Pull Apart Jam Scone Loaf recipe
We are a family of scone eaters; at a moments notice I’ll whip up a batch whilst running up to the shops for a pot of clotted cream. George has been known to request them as his birthday cake, although I never really need an excuse to make scones. This Pull Apart Jam Scone Loaf is the product of my over active imagination and a surfeit of jam, and I’m really rather pleased with it.
I have plenty of scone recipes to hand, but the base of this loaf comes courtesy of the lovely Food 52. They elaborated theirs with some sort of streusel, but in a very British turn of events, I’ve just slathered mine in jam. You can use your food processor for this recipe, or go in with your hands if you’d rather. The key is to not over rub in the butter, larger pieces here is good for a flakier scone. The double cream in these make them rich, not too sweet and absolutely bloody addictive.
The 50 minute cooking time is the only downside to this recipe, and waiting for it to cool in the tin is almost agony. But once your scone loaf’s ready, pull it apart to your hearts content.
The jam skulking at the back of this line up is a hoofing great big jar of raspberry bought in error; Clyde is a member of the jam police and will only eat strawberry, so finding an outlet for this bloody great big jar was a delicious win.
Make a start by buttering or oiling your loaf tin really well, you don’t want to miss out by having half your loaf stuck on the bottom. Pre heat the oven to 170℃ fan assisted.
In the bowl of your food processor or in a large bowl mix the flour, salt, sugar and baking powder.
Add the chopped butter, and if you’re using your processor, just pulse it 8 to 10 times, to mix it in, but still leaving some pea size pieces. If you’re mixing by hand, gently rub in, you don’t want the butter to totally disappear.
In a small jug whisk together the double cream, egg and vanilla extract.
Pour this into the flour and butter mixture then pulse or mix again until it’s just starting to come together.
Tip the dough onto a well floured surface and gently form it into a small rectangle. Then roll the scone out into a 15cm x 35cm rectangle.
Look at those lovely pieces of butter still showing through the dough.
Now cut the dough into 12 equal-ish pieces.
Generously dawb jam onto 6 of them then sandwich the jam and non jam pieces together.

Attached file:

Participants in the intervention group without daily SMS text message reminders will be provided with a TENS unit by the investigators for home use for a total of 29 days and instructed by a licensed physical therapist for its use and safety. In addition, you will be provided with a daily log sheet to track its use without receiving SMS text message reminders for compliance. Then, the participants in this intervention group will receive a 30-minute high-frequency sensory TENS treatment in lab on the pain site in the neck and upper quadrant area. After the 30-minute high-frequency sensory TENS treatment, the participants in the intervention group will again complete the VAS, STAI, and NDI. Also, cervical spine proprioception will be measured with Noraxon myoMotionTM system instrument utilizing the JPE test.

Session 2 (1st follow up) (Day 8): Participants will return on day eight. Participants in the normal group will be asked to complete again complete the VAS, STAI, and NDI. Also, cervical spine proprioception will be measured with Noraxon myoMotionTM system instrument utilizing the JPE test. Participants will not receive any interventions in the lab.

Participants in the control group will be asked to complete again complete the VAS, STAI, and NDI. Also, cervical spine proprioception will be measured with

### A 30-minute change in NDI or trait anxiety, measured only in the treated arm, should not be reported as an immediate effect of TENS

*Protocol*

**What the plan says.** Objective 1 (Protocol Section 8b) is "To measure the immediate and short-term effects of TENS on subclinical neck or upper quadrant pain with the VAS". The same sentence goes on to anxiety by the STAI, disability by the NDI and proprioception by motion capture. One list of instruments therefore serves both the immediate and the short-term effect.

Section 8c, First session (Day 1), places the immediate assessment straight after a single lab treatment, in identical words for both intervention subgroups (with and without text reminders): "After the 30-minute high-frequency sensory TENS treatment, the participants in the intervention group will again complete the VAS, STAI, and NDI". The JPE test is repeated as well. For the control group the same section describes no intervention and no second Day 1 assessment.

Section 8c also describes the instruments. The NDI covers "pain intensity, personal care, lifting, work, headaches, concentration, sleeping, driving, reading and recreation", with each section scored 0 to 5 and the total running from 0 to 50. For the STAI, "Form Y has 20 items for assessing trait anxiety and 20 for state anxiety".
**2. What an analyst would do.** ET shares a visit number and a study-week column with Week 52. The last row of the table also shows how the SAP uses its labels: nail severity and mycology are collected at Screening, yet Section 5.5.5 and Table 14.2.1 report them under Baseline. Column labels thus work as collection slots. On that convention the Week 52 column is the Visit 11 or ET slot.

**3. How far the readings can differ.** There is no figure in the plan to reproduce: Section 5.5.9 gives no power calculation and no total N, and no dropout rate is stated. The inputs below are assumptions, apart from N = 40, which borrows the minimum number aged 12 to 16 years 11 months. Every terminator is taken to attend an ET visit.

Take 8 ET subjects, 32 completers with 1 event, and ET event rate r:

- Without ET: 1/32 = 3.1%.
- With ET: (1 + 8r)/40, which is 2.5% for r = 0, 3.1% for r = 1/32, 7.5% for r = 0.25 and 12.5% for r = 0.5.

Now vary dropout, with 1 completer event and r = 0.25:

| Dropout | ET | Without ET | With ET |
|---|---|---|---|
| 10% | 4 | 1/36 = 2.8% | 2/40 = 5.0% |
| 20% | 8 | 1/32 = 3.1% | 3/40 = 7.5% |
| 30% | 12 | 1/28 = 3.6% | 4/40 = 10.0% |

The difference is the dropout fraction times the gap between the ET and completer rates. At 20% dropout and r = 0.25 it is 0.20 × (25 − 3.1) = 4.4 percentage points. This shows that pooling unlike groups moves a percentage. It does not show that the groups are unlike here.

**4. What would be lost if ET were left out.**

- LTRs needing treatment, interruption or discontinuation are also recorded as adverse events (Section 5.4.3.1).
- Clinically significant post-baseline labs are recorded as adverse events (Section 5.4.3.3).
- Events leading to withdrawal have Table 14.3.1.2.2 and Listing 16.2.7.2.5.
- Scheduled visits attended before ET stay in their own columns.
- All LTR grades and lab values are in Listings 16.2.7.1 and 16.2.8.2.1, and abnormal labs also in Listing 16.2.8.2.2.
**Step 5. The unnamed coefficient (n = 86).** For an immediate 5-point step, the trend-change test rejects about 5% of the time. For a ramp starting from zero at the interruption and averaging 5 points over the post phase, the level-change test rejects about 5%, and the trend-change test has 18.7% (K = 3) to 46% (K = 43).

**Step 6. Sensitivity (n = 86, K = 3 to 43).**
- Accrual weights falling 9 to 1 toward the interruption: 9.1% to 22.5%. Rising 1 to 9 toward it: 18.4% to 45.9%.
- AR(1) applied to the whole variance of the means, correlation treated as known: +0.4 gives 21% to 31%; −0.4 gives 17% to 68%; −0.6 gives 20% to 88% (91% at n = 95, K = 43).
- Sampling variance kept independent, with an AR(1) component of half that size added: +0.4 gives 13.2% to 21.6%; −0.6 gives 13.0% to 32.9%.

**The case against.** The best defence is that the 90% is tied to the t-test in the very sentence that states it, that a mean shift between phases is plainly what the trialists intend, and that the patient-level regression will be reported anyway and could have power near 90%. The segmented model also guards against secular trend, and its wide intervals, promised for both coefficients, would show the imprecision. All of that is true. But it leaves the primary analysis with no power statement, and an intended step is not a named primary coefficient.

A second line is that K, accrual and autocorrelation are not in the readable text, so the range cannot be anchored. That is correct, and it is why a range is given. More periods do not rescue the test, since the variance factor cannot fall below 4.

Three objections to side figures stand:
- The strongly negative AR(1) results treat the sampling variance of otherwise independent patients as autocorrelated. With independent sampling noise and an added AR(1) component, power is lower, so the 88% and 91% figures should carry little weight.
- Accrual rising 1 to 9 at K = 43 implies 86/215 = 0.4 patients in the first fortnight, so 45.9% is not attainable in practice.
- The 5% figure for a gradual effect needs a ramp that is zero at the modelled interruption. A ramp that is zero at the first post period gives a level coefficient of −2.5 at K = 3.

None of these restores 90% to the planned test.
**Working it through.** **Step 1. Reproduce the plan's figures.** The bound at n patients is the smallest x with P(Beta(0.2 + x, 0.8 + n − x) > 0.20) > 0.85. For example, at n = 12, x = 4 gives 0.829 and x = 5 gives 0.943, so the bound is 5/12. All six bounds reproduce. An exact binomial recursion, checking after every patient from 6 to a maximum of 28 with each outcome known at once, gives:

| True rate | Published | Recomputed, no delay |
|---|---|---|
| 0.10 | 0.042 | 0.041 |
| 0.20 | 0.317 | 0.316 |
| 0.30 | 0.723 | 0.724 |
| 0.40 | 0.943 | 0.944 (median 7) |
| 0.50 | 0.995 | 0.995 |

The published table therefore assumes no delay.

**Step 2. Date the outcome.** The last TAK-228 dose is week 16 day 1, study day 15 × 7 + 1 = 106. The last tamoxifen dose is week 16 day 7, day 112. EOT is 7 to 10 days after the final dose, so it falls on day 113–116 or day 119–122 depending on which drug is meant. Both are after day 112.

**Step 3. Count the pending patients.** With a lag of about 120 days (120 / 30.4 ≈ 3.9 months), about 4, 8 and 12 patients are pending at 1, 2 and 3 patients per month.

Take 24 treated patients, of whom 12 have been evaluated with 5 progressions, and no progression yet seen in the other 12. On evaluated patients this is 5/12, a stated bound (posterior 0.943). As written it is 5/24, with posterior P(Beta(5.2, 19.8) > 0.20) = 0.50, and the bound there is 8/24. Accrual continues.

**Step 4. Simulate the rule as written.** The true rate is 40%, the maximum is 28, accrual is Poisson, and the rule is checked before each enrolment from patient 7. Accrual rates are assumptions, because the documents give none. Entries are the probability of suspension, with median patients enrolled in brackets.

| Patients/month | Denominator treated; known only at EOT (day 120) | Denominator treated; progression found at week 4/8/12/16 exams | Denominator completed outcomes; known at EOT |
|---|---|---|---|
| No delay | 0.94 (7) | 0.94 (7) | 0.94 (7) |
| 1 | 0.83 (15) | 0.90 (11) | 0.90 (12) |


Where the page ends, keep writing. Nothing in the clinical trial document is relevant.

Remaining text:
Stack the jam scone sandwiches side by side, cut side up, into the buttered loaf tin. Don’t panic if they don’t fill it, they will once baked.
Brush the tops with a splash more double cream, then scatter over some caster sugar.
Pop into the pre heated oven for 50 minutes. To stop the bake burning, I set a timer for 30 minutes and loosely covered the top in foil for the final 20 minutes. The scone loaf is cooked to perfection when it’s golden, firm and smelling just stunning.
Wait for an agonising half an hour or so while the loaf cools in the tin on a wire rack, then carefully remove from the tin.
The Jam Scone loaf is now ready to pull apart at your leisure. Clotted cream entirely optional but comes highly recommended.
I was tempted to call this a tear and share loaf, but having devoured nearly half of this all by myself, I really wouldn’t recommend the sharing part.
Pull Apart Jam Scone Loaf recipe
Serves anywhere from 1 to 6 people, greed dependent
You will need a well buttered/oiled 1kg loaf tin
320g plain flour
60g caster sugar
1 tablespoon baking powder
3/4 teaspoon salt
100g butter, chopped
250ml double cream
1 1/2 teaspoon vanilla extract
6 tablespoons jam of your choosing
A splash more double cream and a sprinkling of caster sugar, to glaze your loaf
Clotted or whipped cream, to serve
Pre heat your oven to 170℃ fan assisted and generously butter or oil your loaf tin.
In a large bowl or the bowl of your food processor, measure in the flour, caster sugar, baking powder, salt and chopped butter. If you’re processing, pulse 8 to 10 times until the butter is just mixed in, if you’re making by hand, rub in until you still have some large pieces of butter and some small. Don’t overwork the mixture.
In a small jug whisk together the cream, egg and vanilla, then pour this into the flour and butter mixture. Process or mix until the scone dough just comes together.
Tip out onto a well floured surface and gently bring the dough together into a rough rectangle. Roll this out into 15cm x 35cm rectangle. Cut into 12 equal pieces and spread half of them with a generous tablespoon of jam. Sandwich the pieces together, then stack them side by side, cut side up, in the tin.
Brush the top with a splash more double cream, then scatter with caster sugar. Bake for 50 minutes, until golden and firm to the touch. I set a buzzer for 30 minutes then covered the top with foil for the final 20 minutes.
Leave to cool in the tin then remove and pull apart, serving with clotted or whipped cream for the full afternoon tea effect.
The loaf will keep, well wrapped, for 2 to 3 days.